I don’t know about you but watching the final round of the 2019 Players Championship had me on the edge of my seat. Both Rory McIlroy and Tommy Fleetwood got off to tough starts early in the round, but it was great to see Rors play the kind of golf he’s so capable of down the stretch of and get the job done. You know what really impressed me the though? Watching Ryder Cup Captain, Jim Furyk, at the age of 48, shoot 67 in the final round and post a number that had the leaders behind him shaking in their boots over the final few holes.
If you follow golf at all you know that Jim Furyk has been one of the most consistent players in the world for more than 20 years. The guy is always on the leaderboard. What is most impressive about Furyk however, is that he does things his way. No swing coach, no TrackMan on the range, no one telling him that his left wrist is too cupped at the top. To you and I, watching Furyk’s backswing looks like something between a guy doing Kungfu and a snake charmer. But you know the reason he is always there on Sunday? He delivers the club to impact in the right spot time after time.
With all the accessibility to instructional articles and videos, it’s easy for the average player to get lost in swing thoughts, training aids and theories. What most of us forget at the end of the day is that the golf swing is just like sex, it’s all about the moment of truth. Truth being the six inches before and after impact. How you get there doesn’t really matter.
So what does proper impact look like? We asked some of the best instructors in the country and what we learned we share with you below.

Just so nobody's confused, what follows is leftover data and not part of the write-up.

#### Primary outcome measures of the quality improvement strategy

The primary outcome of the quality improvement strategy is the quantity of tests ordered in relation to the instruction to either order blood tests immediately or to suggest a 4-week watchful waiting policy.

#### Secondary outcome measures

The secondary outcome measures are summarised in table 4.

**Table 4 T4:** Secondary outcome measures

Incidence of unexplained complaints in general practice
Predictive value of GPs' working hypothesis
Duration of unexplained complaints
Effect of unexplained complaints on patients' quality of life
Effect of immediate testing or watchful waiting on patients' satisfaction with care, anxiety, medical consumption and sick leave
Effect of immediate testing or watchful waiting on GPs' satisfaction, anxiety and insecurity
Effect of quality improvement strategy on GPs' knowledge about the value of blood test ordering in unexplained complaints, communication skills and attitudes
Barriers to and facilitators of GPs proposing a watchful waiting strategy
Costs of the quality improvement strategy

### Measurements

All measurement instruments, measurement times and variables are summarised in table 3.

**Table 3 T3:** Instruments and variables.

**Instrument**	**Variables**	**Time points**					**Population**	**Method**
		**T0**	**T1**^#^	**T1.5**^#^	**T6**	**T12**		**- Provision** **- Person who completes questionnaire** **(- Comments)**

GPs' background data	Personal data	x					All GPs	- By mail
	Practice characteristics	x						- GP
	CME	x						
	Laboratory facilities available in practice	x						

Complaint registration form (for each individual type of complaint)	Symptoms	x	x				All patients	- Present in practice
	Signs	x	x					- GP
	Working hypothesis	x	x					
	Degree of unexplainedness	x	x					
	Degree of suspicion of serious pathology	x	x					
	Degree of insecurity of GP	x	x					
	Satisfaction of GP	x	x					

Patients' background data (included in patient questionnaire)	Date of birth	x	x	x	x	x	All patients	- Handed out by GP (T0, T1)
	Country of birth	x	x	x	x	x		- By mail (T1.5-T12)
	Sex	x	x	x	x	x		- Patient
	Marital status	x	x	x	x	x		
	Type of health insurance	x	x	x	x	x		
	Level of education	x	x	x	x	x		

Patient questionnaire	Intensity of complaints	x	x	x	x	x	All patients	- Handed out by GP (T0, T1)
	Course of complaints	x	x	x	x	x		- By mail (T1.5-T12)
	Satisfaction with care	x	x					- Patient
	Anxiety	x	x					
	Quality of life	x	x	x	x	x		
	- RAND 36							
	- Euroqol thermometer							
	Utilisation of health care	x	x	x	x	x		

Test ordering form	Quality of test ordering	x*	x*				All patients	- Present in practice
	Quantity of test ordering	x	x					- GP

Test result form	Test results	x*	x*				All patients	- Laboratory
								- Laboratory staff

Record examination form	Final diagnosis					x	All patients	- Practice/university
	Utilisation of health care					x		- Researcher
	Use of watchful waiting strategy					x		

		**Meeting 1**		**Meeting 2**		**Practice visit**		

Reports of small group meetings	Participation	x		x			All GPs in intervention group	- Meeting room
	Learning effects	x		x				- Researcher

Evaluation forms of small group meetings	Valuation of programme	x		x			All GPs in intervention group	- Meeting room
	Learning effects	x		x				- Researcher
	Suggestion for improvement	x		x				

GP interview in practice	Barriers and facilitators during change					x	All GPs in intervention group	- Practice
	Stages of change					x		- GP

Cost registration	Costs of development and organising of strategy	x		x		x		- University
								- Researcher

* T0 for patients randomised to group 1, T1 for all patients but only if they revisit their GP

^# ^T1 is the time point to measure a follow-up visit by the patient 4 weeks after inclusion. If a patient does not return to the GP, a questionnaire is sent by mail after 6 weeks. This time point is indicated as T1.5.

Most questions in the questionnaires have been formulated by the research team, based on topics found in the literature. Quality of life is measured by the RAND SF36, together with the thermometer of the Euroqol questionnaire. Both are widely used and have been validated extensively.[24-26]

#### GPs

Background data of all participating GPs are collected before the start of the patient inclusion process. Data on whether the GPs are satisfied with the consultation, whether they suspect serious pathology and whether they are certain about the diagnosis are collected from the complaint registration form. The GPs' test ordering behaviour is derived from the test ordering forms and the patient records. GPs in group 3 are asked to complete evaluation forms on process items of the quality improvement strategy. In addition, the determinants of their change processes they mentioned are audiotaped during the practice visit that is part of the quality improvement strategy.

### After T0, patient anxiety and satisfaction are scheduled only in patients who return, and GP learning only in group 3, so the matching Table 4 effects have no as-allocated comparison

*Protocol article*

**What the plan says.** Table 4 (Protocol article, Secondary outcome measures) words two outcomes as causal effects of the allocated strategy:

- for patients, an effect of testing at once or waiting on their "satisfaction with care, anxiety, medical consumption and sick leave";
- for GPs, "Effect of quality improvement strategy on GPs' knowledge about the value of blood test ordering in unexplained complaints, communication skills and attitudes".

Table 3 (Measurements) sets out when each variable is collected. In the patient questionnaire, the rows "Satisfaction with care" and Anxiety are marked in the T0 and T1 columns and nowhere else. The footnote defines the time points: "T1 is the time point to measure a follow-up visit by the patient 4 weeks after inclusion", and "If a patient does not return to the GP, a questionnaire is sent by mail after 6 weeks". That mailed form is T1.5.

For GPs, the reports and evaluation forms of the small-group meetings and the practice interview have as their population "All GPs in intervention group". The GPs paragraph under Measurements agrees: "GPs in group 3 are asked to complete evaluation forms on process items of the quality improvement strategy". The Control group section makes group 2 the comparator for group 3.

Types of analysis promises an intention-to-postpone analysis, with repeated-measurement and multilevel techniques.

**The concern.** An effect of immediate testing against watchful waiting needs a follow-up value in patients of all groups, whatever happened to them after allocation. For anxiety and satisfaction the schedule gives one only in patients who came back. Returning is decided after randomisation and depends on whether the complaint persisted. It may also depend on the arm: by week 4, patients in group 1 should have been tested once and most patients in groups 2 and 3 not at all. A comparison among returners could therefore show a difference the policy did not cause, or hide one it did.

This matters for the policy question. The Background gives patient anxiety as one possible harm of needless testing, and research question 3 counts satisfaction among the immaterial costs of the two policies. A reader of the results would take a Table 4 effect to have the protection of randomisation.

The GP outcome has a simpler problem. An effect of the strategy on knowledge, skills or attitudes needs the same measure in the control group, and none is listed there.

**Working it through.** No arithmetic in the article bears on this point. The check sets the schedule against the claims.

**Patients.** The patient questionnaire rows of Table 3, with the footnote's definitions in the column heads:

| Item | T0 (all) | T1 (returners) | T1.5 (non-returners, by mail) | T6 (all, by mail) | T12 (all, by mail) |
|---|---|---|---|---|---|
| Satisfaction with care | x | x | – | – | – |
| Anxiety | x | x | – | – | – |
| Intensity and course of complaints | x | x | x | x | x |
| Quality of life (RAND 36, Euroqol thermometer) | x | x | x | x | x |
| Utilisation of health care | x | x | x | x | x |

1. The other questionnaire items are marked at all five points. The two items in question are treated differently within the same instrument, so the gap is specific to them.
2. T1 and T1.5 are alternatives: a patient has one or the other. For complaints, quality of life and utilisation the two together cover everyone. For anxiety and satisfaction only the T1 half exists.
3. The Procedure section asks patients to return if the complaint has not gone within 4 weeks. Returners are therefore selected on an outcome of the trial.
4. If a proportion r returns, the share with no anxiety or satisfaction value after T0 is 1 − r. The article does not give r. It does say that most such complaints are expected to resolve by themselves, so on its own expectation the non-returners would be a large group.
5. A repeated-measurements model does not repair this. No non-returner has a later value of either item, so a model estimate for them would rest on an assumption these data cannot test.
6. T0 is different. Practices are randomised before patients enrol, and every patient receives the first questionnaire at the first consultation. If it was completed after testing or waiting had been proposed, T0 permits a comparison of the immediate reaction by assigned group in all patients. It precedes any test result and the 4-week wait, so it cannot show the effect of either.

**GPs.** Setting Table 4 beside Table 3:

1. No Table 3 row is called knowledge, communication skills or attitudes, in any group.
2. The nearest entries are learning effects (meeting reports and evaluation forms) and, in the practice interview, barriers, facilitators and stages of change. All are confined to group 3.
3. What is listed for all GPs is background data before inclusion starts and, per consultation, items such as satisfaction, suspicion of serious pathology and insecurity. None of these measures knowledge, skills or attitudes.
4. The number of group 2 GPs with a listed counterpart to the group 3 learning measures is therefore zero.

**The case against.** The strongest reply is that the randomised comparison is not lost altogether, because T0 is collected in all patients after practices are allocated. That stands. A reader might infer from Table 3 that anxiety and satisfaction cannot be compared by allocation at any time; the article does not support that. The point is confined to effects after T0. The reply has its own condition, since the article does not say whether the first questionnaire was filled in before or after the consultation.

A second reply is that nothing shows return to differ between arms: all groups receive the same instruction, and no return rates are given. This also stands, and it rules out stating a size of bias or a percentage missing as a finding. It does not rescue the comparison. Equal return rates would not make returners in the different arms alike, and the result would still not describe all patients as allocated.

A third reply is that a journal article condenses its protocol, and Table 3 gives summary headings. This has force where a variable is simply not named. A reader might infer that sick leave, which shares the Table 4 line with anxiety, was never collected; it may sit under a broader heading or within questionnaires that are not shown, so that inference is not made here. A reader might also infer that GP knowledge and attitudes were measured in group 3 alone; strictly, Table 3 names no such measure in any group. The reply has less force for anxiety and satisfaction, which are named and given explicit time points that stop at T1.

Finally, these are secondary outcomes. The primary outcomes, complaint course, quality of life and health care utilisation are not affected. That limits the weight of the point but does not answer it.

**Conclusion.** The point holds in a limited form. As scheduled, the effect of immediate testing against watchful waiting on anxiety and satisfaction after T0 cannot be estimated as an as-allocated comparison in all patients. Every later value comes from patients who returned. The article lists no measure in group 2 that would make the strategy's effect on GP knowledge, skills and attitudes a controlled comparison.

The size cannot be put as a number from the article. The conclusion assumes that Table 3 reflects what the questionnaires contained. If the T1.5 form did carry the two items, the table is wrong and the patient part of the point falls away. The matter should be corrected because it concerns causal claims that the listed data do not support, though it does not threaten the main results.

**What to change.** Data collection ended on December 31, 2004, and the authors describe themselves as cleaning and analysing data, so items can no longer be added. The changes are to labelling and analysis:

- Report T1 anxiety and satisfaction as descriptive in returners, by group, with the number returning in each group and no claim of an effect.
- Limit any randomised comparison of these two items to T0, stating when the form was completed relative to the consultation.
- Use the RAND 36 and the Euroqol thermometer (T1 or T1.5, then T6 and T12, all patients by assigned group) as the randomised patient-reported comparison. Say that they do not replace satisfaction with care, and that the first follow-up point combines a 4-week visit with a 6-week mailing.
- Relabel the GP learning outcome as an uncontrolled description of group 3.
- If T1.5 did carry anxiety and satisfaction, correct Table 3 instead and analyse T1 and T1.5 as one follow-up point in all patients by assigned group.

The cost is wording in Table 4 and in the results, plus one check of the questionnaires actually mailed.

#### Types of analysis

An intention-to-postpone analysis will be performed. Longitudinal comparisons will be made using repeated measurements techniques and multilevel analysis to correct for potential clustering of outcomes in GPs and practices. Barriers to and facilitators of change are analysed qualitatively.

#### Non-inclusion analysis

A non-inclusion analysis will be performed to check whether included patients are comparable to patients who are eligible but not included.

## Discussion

Impact Is a Reflection of Setup
If you’re a regular reader of our articles here at Golfer’s Authority you know that we stress the importance of setup in the golf swing. The setup is the foundation upon which the golf swing is built, ask any scratch golfer. You can have the most perfect swing in the world but if you don’t set up to the golf ball properly, you’re going to struggle hitting the shots you want consistently.
Irons and Wedges Setup
Though ball position is going to vary somewhat depending on which club you’re swinging, it should be somewhere close to center with your irons and wedges. As a result, your shoulders should be fairly level. With your shorter irons and wedges, you’ll want to make sure your hands are slightly ahead of the ball so that the shaft and your target-side arm (left arm for right-handed players and right arm for left-handed players) form a straight line. Another way to think of hand position is to point the butt end of the club toward your front pocket.
Driver Set Up
The driver is the only club in the bag that you’re actually trying to catch on the upswing and such is reflected in the setup. When you setup to a driver your ball position should be just inside your target-side foot (left foot for a right-handed player and right foot for a left-handed player). The byproduct of ball position is that your spine angle should be tilted slightly away from the target meaning that your front shoulder (left shoulder for a right-handed player and right shoulder for a left-handed player) is slightly higher than your back shoulder.
Once you’ve mastered setup, you’re ready to make a golf swing. Sure, there are some fundamentals that are universal but, just like Jim Furyk, everyone’s golf swing is unique to them. All that truly matters at the end of the day is how you return the club to the ball at impact. So just what does proper impact look like?
If you watch golf on television, you’ve surely noted that the Pros almost always take a divot when they hit iron shots and wedges. This is the result of proper impact that mirrors their address position. The handle of the club is leaning ahead of the golf ball which allows them to compress it against the turf and hit shots that are penetrating and stop on a dime. If you’re having a hard time visualizing just exactly what this looks like, do a YouTube search of your favorite player at impact and you’ll see what we mean.
Amateur Iron Impact Mistakes